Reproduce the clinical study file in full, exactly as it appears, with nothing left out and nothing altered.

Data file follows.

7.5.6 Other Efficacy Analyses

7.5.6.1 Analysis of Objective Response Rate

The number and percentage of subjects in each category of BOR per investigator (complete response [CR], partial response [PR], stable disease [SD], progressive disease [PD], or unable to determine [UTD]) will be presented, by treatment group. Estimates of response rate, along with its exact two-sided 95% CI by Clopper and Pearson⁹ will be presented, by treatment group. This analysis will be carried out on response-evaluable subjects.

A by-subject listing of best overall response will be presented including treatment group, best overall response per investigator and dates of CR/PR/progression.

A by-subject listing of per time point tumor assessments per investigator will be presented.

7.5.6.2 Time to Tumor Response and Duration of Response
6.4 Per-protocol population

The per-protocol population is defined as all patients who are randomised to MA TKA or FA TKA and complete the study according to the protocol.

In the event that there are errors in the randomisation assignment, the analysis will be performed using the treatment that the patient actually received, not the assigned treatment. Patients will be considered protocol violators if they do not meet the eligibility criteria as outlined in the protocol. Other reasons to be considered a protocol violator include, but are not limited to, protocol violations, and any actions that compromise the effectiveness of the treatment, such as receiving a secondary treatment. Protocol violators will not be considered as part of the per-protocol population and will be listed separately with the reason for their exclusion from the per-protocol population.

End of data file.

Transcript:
7.5.6 Other Efficacy Analyses

7.5.6.1 Analysis of Objective Response Rate

The number and percentage of subjects in each category of BOR per investigator (complete response [CR], partial response [PR], stable disease [SD], progressive disease [PD], or unable to determine [UTD]) will be presented, by treatment group. Estimates of response rate, along with its exact two-sided 95% CI by Clopper and Pearson⁹ will be presented, by treatment group. This analysis will be carried out on response-evaluable subjects.

A by-subject listing of best overall response will be presented including treatment group, best overall response per investigator and dates of CR/PR/progression.

A by-subject listing of per time point tumor assessments per investigator will be presented.

7.5.6.2 Time to Tumor Response and Duration of Response
6.4 Per-protocol population

The per-protocol population is defined as all patients who are randomised to MA TKA or FA TKA and complete the study according to the protocol.

In the event that there are errors in the randomisation assignment, the analysis will be performed using the treatment that the patient actually received, not the assigned treatment. Patients will be considered protocol violators if they do not meet the eligibility criteria as outlined in the protocol. Other reasons to be considered a protocol violator include, but are not limited to, protocol violations, and any actions that compromise the effectiveness of the treatment, such as receiving a secondary treatment. Protocol violators will not be considered as part of the per-protocol population and will be listed separately with the reason for their exclusion from the per-protocol population.